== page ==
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Abel Kipsang sets new Olympic record in 1,500m semis

ATHLETICS By Bismarck Mutahi in Tokyo, Japan | August 5th 2021
Abel Kipsang, of Kenya, competes in a heat of the men's 1,500-meters at the 2020 Summer Olympics, Tuesday, Aug. 3, 2021, in Tokyo. [AP Photo, Petr David Josek]

Kenyan youngster Abel Kipsang set a new Olympic record as he raced to the final of the 1,500m.

Kipsang who raced in the second heat of the semi-finals broke off from the rest in the last 100m to set the new Olympic record in 3:31.65.

The old record of 3:32.07 was set by another Kenyan Noah Ngeny when he won the gold medal at the 2000 Olympic Games in Sydney, Australia.

“I anticipate running an even faster race in the final,” Kipsang said after the race.

He, however, said he was running his own race and did not know he was going to set a new Olympic record.

World champion Timothy Cheruiyot who ran in the first heat of the semi-finals also qualified for the final set for Saturday.

Cheruiyot who controlled the race from the gun to the bell finished in third place with the top five finishers, to secure a place in the final.

Cheruiyot clocked 3:33.95 in the race won by Great Britain and Northern Ireland’s Jack Wightman in 3:33.48, which was a season-best.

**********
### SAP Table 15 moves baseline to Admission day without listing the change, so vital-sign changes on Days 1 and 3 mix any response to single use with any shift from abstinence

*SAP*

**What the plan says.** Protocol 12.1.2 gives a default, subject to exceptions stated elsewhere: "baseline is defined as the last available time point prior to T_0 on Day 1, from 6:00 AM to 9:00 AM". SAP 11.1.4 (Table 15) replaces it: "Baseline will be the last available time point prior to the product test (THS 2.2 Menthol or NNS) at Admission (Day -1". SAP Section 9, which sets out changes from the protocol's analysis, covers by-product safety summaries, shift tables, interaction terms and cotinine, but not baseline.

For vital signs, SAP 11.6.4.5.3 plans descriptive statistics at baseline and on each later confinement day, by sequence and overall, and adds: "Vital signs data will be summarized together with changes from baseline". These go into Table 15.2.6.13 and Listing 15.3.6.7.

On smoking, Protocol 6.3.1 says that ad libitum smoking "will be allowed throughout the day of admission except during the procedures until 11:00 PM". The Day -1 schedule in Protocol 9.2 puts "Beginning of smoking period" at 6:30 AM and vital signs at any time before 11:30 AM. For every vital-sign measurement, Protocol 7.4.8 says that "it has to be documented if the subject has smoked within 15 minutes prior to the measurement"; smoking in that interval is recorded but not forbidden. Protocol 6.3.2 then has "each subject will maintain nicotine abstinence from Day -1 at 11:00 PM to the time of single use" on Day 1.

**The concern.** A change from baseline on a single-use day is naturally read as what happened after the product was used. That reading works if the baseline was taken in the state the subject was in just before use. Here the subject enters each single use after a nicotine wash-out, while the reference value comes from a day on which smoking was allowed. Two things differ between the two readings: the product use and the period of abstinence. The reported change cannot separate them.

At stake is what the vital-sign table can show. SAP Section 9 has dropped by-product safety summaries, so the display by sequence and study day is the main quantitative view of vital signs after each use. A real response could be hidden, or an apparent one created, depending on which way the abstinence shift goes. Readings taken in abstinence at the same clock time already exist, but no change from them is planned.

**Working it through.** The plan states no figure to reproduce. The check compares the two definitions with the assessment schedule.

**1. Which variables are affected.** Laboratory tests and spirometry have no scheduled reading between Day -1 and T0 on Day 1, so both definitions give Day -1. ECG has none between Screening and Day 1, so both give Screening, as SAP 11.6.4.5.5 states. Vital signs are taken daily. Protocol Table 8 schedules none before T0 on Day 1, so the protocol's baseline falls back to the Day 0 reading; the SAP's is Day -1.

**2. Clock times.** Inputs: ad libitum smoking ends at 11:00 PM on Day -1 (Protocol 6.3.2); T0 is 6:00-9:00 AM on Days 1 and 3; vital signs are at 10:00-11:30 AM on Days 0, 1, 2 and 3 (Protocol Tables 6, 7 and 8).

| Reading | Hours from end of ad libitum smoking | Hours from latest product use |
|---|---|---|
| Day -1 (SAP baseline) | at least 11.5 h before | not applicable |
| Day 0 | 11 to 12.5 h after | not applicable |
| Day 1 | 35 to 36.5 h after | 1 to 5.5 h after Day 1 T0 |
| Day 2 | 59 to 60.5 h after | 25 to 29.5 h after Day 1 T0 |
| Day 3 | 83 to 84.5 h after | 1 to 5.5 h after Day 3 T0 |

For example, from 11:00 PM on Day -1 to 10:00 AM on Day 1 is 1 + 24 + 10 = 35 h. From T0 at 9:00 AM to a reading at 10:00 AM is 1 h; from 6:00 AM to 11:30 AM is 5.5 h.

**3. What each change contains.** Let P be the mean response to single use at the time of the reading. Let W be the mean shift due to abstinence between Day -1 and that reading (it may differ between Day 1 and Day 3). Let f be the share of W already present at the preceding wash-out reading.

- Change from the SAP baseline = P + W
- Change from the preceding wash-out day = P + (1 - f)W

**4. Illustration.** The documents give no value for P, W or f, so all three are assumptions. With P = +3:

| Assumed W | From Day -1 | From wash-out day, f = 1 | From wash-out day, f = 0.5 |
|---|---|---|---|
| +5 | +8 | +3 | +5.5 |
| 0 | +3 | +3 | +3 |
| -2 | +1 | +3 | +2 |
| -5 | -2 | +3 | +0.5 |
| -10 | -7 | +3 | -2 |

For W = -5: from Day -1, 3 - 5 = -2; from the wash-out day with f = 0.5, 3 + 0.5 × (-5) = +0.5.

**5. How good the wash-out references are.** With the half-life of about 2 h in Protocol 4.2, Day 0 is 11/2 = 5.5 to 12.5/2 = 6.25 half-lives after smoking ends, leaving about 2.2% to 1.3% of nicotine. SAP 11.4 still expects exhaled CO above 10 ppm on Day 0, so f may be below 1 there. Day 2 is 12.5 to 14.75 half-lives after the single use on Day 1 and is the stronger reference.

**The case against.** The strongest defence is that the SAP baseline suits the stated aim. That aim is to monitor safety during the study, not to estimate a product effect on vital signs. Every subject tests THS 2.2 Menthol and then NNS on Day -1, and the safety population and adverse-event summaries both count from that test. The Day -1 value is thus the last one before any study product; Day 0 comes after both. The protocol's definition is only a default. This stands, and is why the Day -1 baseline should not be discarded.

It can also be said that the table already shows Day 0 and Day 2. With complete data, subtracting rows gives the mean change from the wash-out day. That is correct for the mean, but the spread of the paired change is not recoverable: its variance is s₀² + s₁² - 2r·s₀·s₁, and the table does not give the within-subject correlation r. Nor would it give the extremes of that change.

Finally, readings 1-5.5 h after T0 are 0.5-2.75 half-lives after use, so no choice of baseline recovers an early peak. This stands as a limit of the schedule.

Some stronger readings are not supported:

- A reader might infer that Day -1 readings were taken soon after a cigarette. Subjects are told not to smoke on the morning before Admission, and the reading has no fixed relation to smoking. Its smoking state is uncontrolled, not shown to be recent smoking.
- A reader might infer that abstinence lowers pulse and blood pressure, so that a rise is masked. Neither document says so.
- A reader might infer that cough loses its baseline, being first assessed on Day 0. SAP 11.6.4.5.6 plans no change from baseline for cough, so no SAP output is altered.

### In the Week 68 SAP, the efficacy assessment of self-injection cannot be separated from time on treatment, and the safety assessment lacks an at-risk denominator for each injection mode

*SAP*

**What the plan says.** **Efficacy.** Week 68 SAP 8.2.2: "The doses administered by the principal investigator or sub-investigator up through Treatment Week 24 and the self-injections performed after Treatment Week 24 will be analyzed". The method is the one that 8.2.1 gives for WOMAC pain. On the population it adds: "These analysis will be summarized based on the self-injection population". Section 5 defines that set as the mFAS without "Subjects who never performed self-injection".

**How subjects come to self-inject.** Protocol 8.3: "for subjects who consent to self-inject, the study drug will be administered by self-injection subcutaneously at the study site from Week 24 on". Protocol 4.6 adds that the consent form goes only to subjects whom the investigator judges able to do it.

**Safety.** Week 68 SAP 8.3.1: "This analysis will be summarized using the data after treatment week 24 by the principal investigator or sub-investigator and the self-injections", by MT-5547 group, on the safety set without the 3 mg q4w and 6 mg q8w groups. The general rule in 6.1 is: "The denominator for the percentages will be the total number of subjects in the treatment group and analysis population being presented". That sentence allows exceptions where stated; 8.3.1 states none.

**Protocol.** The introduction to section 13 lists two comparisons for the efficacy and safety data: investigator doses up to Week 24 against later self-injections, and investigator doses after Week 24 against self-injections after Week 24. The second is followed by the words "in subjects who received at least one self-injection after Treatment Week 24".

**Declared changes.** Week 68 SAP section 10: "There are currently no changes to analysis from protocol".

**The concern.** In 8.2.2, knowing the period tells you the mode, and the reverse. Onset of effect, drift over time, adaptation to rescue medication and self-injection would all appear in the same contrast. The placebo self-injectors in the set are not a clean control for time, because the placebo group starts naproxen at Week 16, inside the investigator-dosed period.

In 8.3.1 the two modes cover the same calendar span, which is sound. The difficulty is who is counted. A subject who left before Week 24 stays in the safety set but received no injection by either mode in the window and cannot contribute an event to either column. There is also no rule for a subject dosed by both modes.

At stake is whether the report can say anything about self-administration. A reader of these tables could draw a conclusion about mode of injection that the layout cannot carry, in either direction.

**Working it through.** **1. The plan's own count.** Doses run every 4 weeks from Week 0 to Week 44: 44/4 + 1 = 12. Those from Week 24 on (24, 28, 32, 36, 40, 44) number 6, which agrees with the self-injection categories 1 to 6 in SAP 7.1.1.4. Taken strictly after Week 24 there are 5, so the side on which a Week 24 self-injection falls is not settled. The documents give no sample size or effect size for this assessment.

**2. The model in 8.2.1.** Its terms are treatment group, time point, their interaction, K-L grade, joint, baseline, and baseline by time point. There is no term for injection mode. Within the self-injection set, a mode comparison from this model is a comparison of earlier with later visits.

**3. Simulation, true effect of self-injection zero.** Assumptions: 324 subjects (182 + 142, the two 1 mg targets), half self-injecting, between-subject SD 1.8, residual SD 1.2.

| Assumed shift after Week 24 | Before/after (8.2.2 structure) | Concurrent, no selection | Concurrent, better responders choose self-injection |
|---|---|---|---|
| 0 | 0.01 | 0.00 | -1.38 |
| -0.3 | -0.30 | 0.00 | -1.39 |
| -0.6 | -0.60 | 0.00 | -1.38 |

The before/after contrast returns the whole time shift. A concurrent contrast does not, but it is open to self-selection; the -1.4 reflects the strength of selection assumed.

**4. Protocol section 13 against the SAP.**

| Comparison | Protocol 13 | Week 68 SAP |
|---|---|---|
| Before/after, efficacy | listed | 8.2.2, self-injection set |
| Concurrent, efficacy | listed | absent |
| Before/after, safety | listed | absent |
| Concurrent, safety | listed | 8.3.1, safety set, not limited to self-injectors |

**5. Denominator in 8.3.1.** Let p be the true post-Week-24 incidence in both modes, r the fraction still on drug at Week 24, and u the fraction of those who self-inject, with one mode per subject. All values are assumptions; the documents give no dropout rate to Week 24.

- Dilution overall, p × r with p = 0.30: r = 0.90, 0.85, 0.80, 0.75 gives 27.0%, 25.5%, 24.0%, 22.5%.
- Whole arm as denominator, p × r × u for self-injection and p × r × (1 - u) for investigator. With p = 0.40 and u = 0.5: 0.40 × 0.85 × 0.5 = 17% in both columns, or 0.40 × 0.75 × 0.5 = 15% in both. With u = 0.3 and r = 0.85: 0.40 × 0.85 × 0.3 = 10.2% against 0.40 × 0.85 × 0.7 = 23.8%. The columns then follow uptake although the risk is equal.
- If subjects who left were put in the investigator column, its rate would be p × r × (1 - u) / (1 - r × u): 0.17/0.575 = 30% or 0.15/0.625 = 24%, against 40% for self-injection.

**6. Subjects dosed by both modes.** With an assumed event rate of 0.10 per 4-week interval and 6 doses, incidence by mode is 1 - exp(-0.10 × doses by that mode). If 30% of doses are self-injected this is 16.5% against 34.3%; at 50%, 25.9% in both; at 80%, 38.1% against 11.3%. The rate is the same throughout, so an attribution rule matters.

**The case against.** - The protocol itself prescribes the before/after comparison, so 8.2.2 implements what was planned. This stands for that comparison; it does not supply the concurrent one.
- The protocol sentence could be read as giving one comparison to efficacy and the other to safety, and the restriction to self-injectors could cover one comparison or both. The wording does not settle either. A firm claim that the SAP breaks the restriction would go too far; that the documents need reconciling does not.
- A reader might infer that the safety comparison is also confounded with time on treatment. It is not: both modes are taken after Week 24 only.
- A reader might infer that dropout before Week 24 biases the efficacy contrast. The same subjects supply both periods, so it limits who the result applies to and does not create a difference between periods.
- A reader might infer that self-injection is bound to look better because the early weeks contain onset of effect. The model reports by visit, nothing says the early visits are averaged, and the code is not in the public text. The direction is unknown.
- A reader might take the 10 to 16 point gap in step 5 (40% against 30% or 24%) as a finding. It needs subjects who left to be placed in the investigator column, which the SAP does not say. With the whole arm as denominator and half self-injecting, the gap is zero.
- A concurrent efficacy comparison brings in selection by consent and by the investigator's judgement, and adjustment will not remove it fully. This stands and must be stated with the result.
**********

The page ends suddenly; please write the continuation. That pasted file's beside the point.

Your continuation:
USA’s Cole Hocker was second in 3:33.87 which was also a personal best time.

It was a disappointing outing for Kenyan Charles Simotwo, who failed to make the finals. 

Simotwo was sixth in the first semi-final in 3:34.61, but unfortunately, the two fastest losers came from the faster second semi-final.

Meanwhile, World Athletics boss Seb Coe has reminded Kenyans that the Men 3,000m Steeplechase is still their event despite not winning gold at the Tokyo Olympics.

Coe was quick to point out that the other countries were closing the gap, not only in steeplechase but other events which have been dominated by one or two countries.

“Steeplechase is still your event, but be careful as other countries are quickly learning the tactics and winning races that you did not expect them to win. The show though is good for athletics and I am impressed with the good show by the athletes here in Tokyo,” Coe said.

He said the athletes have faced difficult times due to the Covid-19 pandemic, but he was impressed with them for overcoming adversity and giving their best.

“You can see there have been very good show by athletes. It makes me very happy when I see athletes setting new world records, area records and even setting new personal best times,” Coe said.

The former Olympic champion also said Kenya was capable of hosting the World Athletics Championships and that he was happy with the progress in Nairobi ahead of hosting the World Under-20 Championships.

“I know Kenya has the capacity to host the Senior World Championships, but unfortunately it is not down to me to pick a host of the World Championships, it is down to the World Athletics Council members,” Coe said.

 

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